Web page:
The second “Bluesin’” volume in the “By The Bayou” series concentrates on musicians from South Louisiana and South East Texas discovered and recorded by J.D. Miller and Eddie Shuler. These two giants of the post-war recording scene were supreme talent-spotters. They knew the sounds that appealed to the local record-buying public, their target audience. What they couldn’t have known, or even guessed at in their wildest fantasies, was that the appeal of their recordings would last so long and encompass the globe. They probably thought it was just a passing fad when Mike Leadbitter in the late 60s, and then Bruce Bastin in the early 70s, made pilgrimages from England in search of the music, its artists and the label owners. Now here we are, over 60 years later, still uncovering blues masterpieces from their catalogues.
The “Bluesin’” CDs focus on the downhome sounds emanating from Miller and Shuler’s studios in Crowley and Lake Charles, so plenty of guitars and harmonicas are featured. The blues is a vehicle for storytelling and nowhere is that illustrated more effectively than on the opening track, where Lightnin’ Slim and Lazy Lester ad lib their way through ‘Trip To Chicago’, a real life tale of a group of musicians headed for the Windy City to play a gig. I was knocked out when I discovered this previously unheard version in the Miller tape vaults and instantly determined to make it the lead track as soon as I could. Of the remaining titles, 16 are previously unissued songs or alternate takes. The songs deal with betrayal, defiance and celebration, taken at a variety of tempos – from the slow and tortured to pounding rockers – with the bonus of a touch of zydeco, a South Louisiana form of blues where the accordion replaces the harmonica.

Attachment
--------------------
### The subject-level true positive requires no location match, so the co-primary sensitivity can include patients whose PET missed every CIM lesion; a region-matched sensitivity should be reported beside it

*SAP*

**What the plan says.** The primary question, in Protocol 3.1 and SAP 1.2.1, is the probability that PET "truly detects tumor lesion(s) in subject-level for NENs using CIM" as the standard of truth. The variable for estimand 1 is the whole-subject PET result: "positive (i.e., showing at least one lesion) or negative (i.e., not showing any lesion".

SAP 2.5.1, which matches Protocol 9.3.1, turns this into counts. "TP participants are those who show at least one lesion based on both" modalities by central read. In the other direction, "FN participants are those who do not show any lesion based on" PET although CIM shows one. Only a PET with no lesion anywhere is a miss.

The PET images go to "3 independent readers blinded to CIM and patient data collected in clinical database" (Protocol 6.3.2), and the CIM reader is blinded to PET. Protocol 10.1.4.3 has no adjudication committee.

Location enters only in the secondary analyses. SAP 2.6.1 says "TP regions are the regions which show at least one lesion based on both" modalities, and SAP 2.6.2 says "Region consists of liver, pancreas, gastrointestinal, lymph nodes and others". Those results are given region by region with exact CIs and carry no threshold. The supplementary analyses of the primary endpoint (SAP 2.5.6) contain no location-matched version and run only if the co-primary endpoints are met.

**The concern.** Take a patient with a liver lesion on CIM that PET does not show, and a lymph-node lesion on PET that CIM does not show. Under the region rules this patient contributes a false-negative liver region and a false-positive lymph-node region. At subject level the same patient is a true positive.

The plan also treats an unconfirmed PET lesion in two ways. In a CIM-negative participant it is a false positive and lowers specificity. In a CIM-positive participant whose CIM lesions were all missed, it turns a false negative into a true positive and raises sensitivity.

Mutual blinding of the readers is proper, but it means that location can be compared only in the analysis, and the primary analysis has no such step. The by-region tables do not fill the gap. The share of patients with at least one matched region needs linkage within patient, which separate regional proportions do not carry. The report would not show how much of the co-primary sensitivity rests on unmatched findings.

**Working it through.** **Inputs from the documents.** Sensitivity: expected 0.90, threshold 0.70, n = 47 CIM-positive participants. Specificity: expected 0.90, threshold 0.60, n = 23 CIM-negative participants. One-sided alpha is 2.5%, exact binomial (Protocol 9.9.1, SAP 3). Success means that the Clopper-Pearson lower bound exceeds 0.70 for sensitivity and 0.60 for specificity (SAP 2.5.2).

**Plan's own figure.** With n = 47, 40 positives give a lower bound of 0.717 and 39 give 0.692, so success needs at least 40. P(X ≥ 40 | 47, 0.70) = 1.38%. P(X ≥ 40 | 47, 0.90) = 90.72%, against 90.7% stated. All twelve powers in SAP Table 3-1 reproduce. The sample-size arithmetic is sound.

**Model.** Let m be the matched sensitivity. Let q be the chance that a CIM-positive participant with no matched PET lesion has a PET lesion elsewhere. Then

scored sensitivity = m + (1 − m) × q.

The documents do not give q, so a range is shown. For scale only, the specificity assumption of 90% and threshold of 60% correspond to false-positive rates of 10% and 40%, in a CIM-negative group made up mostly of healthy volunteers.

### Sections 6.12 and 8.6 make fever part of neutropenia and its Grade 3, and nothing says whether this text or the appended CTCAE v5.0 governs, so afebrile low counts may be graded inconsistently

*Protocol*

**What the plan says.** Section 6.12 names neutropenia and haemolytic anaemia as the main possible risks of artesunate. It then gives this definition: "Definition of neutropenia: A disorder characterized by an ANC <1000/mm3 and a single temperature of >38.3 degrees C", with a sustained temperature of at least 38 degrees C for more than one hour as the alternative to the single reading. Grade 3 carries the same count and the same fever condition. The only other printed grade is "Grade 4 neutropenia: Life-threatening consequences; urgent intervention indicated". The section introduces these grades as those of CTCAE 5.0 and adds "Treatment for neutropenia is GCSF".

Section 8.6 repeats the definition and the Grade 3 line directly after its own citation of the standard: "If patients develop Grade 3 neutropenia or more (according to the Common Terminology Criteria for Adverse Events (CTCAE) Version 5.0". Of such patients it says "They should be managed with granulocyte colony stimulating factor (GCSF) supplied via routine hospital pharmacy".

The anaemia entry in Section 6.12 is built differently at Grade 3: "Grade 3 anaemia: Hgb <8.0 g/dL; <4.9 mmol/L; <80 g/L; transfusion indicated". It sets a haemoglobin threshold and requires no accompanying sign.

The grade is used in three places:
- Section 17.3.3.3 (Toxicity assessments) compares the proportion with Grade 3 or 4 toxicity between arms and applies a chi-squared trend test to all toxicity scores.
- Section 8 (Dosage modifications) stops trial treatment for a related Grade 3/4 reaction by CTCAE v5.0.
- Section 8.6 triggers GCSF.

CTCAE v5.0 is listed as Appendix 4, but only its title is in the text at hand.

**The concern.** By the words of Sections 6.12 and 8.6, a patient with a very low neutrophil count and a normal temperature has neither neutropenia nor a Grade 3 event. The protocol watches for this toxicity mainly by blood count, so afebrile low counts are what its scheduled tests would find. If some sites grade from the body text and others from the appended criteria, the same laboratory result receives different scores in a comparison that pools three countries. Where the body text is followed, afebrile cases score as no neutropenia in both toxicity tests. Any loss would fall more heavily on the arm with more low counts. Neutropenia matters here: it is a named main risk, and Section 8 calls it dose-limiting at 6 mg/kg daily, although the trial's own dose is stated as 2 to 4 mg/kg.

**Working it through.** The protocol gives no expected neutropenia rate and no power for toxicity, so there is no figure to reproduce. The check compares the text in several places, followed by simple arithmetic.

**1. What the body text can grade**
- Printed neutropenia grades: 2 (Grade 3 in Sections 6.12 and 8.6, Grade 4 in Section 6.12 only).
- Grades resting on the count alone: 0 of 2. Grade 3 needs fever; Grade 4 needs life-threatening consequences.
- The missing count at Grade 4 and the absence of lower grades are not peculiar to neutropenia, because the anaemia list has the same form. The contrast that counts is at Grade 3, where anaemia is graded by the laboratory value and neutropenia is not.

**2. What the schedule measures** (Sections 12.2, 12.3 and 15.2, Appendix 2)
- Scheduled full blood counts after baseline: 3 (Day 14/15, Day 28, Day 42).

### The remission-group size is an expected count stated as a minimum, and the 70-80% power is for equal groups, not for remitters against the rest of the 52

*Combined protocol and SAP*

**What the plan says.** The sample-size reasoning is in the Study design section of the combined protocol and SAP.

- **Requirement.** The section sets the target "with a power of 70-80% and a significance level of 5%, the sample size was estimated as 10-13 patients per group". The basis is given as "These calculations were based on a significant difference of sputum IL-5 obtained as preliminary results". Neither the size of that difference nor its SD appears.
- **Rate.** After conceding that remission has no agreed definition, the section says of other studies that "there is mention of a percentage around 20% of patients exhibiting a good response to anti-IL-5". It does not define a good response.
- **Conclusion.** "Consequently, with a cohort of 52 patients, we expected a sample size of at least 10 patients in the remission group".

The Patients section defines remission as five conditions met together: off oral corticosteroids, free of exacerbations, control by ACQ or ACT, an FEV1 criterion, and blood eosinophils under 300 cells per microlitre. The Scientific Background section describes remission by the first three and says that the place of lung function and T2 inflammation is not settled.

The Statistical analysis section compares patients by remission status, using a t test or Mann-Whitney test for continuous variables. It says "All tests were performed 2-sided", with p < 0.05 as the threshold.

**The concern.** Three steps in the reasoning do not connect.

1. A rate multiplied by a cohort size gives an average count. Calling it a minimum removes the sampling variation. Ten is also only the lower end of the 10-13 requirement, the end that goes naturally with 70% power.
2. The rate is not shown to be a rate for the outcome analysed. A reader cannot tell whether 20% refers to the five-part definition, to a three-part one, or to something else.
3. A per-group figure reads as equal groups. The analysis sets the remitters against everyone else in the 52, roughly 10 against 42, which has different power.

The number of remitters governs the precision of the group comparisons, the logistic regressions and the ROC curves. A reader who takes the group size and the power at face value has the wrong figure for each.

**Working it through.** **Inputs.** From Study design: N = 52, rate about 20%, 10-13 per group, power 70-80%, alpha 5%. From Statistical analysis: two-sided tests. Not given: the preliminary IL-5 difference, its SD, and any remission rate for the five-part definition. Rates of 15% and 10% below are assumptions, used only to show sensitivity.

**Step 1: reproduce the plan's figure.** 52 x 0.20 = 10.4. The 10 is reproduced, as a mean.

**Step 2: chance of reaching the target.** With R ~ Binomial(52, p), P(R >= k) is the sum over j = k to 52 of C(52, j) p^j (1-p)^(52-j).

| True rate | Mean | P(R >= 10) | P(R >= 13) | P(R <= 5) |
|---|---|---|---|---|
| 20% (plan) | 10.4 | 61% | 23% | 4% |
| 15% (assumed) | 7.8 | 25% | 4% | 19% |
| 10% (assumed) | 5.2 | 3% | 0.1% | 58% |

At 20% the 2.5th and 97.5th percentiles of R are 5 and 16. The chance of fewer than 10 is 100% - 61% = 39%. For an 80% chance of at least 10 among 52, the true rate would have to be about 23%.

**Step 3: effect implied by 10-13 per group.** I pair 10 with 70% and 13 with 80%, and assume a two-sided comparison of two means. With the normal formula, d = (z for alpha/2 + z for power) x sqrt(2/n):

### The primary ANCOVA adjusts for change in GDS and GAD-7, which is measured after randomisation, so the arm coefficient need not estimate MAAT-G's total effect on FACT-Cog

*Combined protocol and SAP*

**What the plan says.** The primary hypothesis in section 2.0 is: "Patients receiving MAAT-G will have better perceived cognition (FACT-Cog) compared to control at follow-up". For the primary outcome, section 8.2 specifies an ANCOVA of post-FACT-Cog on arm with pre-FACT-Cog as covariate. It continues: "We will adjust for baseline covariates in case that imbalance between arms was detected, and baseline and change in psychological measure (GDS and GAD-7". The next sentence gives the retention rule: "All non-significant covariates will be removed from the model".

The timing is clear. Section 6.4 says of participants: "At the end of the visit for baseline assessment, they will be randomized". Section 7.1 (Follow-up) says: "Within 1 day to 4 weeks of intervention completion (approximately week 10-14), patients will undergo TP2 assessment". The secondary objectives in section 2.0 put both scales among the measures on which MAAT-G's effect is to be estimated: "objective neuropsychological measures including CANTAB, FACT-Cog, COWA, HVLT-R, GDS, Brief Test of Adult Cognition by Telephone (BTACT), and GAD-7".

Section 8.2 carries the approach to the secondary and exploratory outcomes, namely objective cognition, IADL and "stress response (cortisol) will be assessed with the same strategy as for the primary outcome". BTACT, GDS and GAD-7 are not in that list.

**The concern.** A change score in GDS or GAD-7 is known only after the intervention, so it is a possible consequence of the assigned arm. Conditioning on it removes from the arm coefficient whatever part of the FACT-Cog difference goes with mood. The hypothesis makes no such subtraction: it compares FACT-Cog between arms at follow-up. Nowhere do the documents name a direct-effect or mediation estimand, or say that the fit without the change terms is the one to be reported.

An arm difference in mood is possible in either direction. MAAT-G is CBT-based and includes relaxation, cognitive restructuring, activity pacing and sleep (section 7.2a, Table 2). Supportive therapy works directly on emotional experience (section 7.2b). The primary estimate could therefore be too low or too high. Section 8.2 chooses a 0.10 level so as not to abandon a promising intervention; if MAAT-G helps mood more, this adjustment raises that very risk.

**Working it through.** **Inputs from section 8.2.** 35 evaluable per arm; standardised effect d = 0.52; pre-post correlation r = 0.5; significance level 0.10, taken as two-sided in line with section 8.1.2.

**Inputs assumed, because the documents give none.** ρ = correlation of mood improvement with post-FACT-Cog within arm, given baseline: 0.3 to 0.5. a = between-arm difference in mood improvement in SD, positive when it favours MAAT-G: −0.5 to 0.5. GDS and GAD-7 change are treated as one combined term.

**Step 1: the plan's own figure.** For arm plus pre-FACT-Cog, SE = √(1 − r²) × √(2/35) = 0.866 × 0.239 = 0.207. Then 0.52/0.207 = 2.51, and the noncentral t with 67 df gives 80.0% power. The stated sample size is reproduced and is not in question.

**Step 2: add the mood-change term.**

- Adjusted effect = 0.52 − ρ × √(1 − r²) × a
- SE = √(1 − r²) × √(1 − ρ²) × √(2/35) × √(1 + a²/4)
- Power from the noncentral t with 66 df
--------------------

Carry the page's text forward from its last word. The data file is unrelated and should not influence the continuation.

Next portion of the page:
So ready yourself for transportation to a steamy Louisiana night, on the back porch or in a pulsating juke joint. Get a grip of that air guitar and bend the strings along with masters such as Lightnin’ Slim, Classie Ballou and Guitar Jr. This is music that has fired the imagination of legions of fans from all walks of life around the world for more than 60 years. It’s a pure delight to bring you a whole compilation of little-known or unheard performances from bosses of the genre, captured at their peak.
By Ian Saddler